At the risk of stating the bleeding obvious, a lot has changed in the music industry over the last twenty years. The internet has changed every aspect of how we make, distribute and listen to it, with a speed that’s actually almost unnerving when you stop to think about it. YouTube is now, by some distance, the way most people consume music. A decade ago it didn’t even exist. Mental.
So it’s fair to say that approaching this volatile landscape after a twenty year absence must be a bit nerve-racking to say the least. Yet it doesn’t seem to have affected Nathan Pope judging by his comeback EP, Pinto, released under his new nom de plume Antenna Happy. Three tracks of hypnotically arpeggiated techno, it’s the first release on new L.A. label Reinhardt Records, and constitutes a most auspicious debut for the imprint.
We’ve had Pinto on heavy rotation in the office stereo, and decided to satisfy our curiosity about the man behind it by asking him a few questions…
What precipitated your absence from music, and what heralded the return?
I used to DJ in Bristol in the mid-nineties, and I just got stuck in a bit of a rut – the scene I was in was changing in a way that I didn’t particularly like, and I also had dreams of becoming an actor which was always my other love, so I just jacked it in and took another path. I did acting for a few years and I really enjoyed it. Then I somehow fell into software development which I also found pretty stimulating. But, I always had a nagging sensation that I should get back into music. If I was at a festival or a club I would end up feeling frustrated that I wasn’t contributing any more and I would get really fed up about it. The birth of my daughter was the catalyst I needed and I started writing music again.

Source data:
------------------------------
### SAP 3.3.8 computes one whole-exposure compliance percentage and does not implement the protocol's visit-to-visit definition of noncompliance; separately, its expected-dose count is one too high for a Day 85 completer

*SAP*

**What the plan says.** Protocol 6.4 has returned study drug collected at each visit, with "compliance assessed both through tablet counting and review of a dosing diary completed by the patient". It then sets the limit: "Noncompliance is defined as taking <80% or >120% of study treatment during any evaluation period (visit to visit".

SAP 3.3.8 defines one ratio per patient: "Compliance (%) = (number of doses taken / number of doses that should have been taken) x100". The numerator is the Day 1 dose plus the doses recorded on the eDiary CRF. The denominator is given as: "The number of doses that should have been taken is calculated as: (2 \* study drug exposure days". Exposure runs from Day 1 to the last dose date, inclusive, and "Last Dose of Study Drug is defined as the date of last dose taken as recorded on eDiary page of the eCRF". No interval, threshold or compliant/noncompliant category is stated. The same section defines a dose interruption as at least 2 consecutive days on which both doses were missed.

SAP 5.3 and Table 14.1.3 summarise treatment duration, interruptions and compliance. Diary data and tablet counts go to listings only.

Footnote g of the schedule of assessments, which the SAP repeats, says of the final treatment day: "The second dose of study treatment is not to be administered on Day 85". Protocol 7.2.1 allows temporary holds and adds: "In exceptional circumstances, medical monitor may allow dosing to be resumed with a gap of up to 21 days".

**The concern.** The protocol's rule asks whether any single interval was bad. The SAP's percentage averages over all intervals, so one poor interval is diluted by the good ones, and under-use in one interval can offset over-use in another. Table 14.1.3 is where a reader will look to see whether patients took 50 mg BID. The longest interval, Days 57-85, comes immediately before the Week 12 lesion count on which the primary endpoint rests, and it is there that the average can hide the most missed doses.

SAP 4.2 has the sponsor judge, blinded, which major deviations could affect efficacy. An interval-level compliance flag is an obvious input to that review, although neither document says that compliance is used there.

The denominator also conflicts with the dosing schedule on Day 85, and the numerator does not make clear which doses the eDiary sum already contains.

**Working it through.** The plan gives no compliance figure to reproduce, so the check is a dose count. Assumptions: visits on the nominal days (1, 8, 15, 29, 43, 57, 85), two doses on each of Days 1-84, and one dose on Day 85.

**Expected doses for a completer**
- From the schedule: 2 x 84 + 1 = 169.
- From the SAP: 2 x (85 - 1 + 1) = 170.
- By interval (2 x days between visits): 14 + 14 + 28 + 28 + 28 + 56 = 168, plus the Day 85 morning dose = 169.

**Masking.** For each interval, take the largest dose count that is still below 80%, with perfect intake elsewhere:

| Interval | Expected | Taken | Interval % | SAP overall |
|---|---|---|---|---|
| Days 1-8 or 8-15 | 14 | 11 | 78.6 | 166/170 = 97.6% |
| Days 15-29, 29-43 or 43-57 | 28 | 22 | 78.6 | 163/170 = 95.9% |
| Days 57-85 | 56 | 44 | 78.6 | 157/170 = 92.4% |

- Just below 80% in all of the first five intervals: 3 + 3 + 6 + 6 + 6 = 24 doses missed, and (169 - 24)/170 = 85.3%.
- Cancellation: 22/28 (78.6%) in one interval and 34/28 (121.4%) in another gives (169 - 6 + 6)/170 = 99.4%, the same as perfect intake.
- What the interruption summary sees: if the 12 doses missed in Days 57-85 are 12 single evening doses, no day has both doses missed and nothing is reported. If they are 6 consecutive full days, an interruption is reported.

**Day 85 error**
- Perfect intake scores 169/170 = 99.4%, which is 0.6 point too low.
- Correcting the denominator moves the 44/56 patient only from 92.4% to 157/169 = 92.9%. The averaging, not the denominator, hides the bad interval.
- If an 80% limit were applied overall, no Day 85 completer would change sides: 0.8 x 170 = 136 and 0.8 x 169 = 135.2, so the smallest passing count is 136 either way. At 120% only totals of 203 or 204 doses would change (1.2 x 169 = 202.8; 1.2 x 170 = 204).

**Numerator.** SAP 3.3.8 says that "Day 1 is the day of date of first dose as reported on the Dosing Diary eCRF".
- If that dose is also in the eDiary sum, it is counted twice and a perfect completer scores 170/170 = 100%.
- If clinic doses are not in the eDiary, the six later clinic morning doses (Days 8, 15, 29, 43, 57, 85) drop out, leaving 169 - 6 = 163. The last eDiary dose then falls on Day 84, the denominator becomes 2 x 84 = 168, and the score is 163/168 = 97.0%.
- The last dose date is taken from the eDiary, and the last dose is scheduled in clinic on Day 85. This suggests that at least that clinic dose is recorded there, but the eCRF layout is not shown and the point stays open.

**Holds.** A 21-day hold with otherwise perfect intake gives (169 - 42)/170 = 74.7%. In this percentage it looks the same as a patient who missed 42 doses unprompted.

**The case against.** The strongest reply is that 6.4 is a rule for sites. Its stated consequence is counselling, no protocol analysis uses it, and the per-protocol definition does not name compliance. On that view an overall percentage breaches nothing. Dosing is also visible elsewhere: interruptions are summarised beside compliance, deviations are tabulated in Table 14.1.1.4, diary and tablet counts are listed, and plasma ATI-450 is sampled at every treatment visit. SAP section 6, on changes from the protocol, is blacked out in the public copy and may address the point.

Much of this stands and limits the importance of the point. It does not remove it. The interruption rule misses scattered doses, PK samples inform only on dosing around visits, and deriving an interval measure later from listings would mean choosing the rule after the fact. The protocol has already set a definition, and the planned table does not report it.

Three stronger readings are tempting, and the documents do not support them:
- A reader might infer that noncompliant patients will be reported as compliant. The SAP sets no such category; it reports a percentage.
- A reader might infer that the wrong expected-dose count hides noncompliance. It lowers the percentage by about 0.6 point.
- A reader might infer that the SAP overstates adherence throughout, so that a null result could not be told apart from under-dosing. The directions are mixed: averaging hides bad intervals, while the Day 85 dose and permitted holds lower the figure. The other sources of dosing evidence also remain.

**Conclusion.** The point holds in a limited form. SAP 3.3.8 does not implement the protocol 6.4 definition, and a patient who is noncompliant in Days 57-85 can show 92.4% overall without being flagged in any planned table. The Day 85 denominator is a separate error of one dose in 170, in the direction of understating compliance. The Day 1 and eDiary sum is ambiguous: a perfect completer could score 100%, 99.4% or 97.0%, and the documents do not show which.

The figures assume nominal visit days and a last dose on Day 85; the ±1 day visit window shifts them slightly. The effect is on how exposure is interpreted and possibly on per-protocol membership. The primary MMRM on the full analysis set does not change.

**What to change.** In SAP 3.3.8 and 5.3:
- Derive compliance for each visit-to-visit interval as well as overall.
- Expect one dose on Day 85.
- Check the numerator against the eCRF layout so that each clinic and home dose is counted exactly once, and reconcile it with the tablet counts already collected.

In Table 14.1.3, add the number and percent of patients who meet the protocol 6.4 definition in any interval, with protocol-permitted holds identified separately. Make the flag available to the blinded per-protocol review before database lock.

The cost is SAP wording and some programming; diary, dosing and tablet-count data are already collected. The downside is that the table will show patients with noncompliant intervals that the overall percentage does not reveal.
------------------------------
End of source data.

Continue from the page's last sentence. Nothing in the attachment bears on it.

What’s the biggest difference between releasing music now and back in the ’90s? Do you think things have changed for the better or worse?
Having taken such a long break, it seems like a different world. I don’t think it is necessarily better or worse, just very different. I love the democratic nature of it now, it used to be very hard to get access to the technology but now it is so easy to do – you can knock up some amazing sounds on your phone on the train or bus, transfer them to your DAW and have a fully-fledged idea up on the internet for anyone, anywhere in the world to hear in the space of a few hours. That is amazing. I hear stories of DJ/producers writing tracks on planes and road-testing them in clubs on the same night. How cool is that? I would have given anything to have 24/7 access to that kind of technology when I was in my twenties. I always had to blag studio time, there was no way I could afford one of my own – and that for me is the major difference. The flip side is that there is so much out there it is very hard to stand out, and it seems to move so quickly – there always was an obsession with newness in the scene but with so much getting released it is crazy – you just can’t keep up. And of course the fact that people just don’t really expect to pay for music in the same way, that is a big challenge that is still playing out, and who knows where it will end up. The resurgence of vinyl is great, we may go full circle in some way.
What’s behind the name of the EP?
It is from the Spanish verb ‘pintar’, ‘to paint’. My daughter loves to paint, and I love to watch her when she paints. Her birth was the catalyst for me getting back into music so I wanted her to feature on the release in some way. Close ups of her paintings are used as the release artwork so it all ties in quite nicely.